American Library Association • March 6, 2015

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Islamic State militants bulldoze ancient Nimrud site

Lamassus at the North West Palace of Ashurnasirpal II in Nimrud, Iraq

The Islamic State militant group attacked the ancient archaeological site of Nimrud in northern Iraq this week and damaged it with heavy vehicles, according to Iraq’s Ministry of Tourism and Antiquities. It was the latest in a series of attacks on ancient structures and artifacts in Syria and Iraq that the group has destroyed in the name of its harsh interpretation of Islamic law. Nimrud is the sprawling site of a city founded by the Assyrian King Shalmanesar I, who died in 1245 B.C. The University of Chicago’s Oriental Institute in a March 4 statement called the depredations a “moral and cultural outrage.”...

New York Times, Feb. 26, Mar. 5; Oriental Institute, Mar. 4

Welcome to the future, at your library

Keith Michael Fiels

ALA Execuitive Director Keith Michael Fiels (right) writes: “Last spring, a group of librarians and non-librarians gathered at the Library of Congress for a Summit on the Future of Libraries. The summit helped launch the new Center for the Future of Libraries and focused on some of the trends that may shape the world in which libraries will operate. But it also focused on how libraries can shape the future or, better still, offer it to our communities.”....

American Libraries column, Mar./Apr.

10 libraries will hold “StoryCorps @ your library”

Setting up a StoryCorps microphone

The ALA Public Programs Office, in partnership with StoryCorps, has announced that 10 public libraries will participate in the “StoryCorps @ your library” program. Funded by a grant from the Institute of Museum and Library Services, the program will bring StoryCorps’ popular interview methods to libraries while developing a replicable model of oral history programming. The selected sites will receive grant funding, training and equipment to collect oral histories....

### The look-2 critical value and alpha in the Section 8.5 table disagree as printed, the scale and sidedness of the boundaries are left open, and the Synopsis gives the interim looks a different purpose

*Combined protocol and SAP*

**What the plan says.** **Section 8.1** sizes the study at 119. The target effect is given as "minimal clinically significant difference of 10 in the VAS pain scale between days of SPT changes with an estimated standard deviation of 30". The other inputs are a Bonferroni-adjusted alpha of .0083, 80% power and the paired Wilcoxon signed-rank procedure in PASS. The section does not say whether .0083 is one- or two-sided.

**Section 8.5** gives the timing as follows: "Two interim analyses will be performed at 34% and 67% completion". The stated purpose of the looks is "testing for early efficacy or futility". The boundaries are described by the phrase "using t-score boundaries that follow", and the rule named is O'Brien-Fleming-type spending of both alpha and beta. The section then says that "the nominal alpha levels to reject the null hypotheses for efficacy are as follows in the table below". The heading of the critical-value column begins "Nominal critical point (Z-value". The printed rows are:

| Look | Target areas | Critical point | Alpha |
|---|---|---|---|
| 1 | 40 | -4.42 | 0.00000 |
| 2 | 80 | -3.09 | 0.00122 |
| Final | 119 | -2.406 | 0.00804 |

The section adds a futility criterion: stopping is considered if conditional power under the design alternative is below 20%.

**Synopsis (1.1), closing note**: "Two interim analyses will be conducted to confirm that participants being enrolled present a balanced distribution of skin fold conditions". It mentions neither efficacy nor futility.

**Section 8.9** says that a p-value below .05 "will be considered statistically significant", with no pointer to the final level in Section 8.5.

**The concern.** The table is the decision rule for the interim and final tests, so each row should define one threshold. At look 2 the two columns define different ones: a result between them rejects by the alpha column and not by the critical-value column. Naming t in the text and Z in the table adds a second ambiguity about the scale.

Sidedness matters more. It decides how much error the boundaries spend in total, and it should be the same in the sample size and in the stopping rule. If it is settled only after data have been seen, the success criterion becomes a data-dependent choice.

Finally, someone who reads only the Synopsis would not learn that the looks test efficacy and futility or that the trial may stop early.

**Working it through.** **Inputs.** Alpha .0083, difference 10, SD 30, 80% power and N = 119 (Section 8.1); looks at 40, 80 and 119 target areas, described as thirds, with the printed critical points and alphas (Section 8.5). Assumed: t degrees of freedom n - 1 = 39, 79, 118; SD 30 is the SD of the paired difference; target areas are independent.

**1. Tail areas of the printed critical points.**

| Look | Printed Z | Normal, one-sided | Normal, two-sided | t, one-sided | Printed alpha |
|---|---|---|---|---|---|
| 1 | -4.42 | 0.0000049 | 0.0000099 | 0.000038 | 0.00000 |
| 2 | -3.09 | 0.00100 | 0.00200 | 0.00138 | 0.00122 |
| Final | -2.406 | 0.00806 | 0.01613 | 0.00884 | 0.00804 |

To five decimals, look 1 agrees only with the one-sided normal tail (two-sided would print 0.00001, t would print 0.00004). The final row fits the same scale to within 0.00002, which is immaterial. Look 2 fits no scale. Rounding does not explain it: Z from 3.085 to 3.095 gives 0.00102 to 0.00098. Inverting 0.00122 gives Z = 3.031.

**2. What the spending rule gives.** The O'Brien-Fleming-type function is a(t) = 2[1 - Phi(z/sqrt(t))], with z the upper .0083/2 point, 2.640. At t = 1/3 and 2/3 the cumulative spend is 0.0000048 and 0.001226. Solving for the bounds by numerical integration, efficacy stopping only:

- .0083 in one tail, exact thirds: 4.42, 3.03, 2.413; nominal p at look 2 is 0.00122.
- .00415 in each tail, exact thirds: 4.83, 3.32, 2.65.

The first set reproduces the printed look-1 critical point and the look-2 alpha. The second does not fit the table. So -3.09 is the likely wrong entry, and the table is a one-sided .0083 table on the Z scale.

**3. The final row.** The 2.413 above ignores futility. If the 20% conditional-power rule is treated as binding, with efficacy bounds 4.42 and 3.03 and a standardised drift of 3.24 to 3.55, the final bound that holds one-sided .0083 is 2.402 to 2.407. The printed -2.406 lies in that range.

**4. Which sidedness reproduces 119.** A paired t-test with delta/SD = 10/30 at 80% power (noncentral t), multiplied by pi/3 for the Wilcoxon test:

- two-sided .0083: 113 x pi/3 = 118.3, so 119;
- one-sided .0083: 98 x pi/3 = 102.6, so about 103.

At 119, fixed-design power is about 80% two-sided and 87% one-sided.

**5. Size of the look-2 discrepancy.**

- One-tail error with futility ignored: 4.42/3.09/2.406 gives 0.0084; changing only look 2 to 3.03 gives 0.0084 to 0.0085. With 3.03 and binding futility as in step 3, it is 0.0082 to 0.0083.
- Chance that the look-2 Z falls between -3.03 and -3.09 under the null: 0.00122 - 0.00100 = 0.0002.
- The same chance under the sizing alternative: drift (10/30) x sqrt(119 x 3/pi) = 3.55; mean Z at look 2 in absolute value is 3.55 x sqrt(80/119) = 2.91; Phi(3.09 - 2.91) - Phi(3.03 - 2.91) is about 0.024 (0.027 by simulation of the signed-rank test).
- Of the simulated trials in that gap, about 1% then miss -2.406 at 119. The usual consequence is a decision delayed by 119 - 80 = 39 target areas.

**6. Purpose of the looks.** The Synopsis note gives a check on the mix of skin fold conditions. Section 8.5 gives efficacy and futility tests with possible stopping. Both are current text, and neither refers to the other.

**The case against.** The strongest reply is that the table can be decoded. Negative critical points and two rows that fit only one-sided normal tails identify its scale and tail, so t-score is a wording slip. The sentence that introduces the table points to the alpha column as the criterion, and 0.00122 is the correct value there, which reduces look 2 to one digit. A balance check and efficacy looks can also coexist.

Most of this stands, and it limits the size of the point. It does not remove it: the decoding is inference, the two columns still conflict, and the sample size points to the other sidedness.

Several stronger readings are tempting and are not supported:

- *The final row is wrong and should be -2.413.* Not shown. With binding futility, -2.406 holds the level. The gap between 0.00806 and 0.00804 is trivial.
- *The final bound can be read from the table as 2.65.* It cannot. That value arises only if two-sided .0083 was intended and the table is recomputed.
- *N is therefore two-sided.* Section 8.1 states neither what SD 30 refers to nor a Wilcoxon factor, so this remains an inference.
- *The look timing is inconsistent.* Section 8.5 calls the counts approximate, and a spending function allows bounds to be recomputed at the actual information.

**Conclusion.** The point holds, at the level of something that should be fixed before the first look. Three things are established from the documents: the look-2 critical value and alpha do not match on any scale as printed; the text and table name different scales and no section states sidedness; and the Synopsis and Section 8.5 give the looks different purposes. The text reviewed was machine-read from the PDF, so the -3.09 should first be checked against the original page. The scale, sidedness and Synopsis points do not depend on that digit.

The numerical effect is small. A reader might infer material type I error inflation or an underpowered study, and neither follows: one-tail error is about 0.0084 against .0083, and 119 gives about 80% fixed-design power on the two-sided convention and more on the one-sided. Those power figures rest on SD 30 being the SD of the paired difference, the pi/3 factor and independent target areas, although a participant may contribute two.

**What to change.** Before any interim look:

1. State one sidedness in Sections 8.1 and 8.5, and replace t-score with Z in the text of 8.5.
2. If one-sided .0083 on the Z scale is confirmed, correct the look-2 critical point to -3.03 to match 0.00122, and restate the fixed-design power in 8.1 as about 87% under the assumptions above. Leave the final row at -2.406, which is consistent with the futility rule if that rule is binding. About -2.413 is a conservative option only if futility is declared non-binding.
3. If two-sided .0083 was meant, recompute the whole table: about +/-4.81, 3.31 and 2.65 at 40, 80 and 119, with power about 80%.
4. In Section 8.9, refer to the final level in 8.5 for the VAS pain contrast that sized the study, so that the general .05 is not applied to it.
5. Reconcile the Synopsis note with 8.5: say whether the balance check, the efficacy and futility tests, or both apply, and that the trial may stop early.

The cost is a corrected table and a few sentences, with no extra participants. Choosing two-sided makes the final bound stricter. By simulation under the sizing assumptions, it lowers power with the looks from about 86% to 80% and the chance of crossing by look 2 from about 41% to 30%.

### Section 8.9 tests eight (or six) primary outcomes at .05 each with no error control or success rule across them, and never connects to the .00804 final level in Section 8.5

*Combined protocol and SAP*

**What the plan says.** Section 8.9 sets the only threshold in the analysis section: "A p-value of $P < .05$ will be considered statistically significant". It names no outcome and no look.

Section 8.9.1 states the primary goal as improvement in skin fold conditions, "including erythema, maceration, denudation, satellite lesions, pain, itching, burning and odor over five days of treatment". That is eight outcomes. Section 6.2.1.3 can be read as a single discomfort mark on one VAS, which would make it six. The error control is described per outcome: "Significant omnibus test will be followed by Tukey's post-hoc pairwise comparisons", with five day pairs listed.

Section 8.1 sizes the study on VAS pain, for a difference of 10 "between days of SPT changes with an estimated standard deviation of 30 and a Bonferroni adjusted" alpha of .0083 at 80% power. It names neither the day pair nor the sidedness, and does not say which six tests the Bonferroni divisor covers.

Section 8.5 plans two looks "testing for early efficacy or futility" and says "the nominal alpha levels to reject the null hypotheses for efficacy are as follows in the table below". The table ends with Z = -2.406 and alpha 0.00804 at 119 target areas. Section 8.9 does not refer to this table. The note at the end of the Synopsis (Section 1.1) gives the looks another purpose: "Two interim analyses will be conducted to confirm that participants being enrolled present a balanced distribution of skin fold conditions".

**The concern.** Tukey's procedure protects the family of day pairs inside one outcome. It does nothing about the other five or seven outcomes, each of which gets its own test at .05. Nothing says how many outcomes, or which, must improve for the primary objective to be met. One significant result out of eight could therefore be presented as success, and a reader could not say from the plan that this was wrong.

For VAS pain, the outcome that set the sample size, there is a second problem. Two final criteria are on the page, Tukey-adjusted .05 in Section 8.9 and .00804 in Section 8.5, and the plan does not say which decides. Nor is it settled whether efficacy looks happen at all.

Public Programs Office, Mar. 4

Sponsored Content

Recorded Books Outlander series

Outlander returns to the small screen

Libraries can expect a boost in readership with the return of the TV series Outlander to Starz on April 4. Based on Diana Gabaldon’s bestselling book series, season one continues as Claire, now Mrs. Jamie Fraser, is captured by Black Jack Randall’s men.

Outlander won a 2015 People’s Choice Award for Favorite Cable Sci-fi/Fantasy TV Show, and the newest title in the book series, Written in My Own Heart’s Blood, received 2015 Audie Award nominations for both Fiction and Solo Narration (Female).

Library Larry’s Big Day

Members of the cast from the Denton Public Library’s Library Larry television show are shown with Danielle Bradley, second from left, an employee at Ray Roberts Lake State Park. The cast, which includes, from left, WyLaina Polk (Emmy Lou Dickenson), Kerol Harrod (Library Larry) and Chuck Voellinger (Mr. Chompers), filmed an episode of the show at the state park in north Denton County

The Denton, Texas, children’s educational program Library Larry’s Big Day recently ended its five-year run with its final episode. The show, produced by Denton Television and the Denton Public Library, follows three puppets—Library Larry, a Texas bull; Emmy Lou Dickenson, a word-loving pig; and Mr. Chompers, a fun-loving hippo—who live in the library, read books, learn new words, sing songs, and visit local places related to what they read about. The show has also gone on the road, giving an inside look at the George W. Bush Presidential Library and Museum in Dallas. Mayor Chris Watts has declared March 3 as Library Larry’s Big Day in Denton....

Denton (Tex.) Record-Chronicle, Mar. 3

Utah library feeds hungry youth

Kearns branch, Salt Lake County (Utah) Library System

Located within walking distance of several schools, the Kearns branch of the Salt Lake County (Utah) Library System harbors 50–100 youth after school every day, most of them hungry. Monday through Thursday at 3–3:30 p.m., and Friday at 1–1:30 p.m., anyone under 18 may receive a free snack of grains, usually crackers, and fruit, like applesauce or raisins. In Utah, one in five children is unsure where his or her next meal will come from. To help, the Utah Food Bank partnered with the library system in November 2014 to ensure that some of the children who rely on the safe haven of the library have something to eat....